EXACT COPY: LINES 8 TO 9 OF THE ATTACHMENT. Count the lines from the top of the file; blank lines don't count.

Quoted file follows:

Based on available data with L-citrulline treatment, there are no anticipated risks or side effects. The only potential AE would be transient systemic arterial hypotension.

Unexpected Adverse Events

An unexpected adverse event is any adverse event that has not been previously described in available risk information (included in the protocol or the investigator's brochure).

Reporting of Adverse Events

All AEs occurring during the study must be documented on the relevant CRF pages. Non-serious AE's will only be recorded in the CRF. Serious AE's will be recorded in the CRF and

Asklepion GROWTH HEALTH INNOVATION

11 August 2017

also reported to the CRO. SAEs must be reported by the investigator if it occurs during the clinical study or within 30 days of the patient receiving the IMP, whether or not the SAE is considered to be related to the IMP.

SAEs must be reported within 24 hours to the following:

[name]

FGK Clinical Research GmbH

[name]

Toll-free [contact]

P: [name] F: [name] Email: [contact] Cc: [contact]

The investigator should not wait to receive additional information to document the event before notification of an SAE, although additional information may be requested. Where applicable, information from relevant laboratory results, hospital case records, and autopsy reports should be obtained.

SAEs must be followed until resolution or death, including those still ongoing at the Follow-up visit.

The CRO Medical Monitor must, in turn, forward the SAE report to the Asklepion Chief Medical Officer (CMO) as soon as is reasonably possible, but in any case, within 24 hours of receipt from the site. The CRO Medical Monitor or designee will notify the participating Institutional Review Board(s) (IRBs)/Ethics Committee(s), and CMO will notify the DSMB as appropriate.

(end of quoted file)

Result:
also reported to the CRO. SAEs must be reported by the investigator if it occurs during the clinical study or within 30 days of the patient receiving the IMP, whether or not the SAE is considered to be related to the IMP.

SAEs must be reported within 24 hours to the following: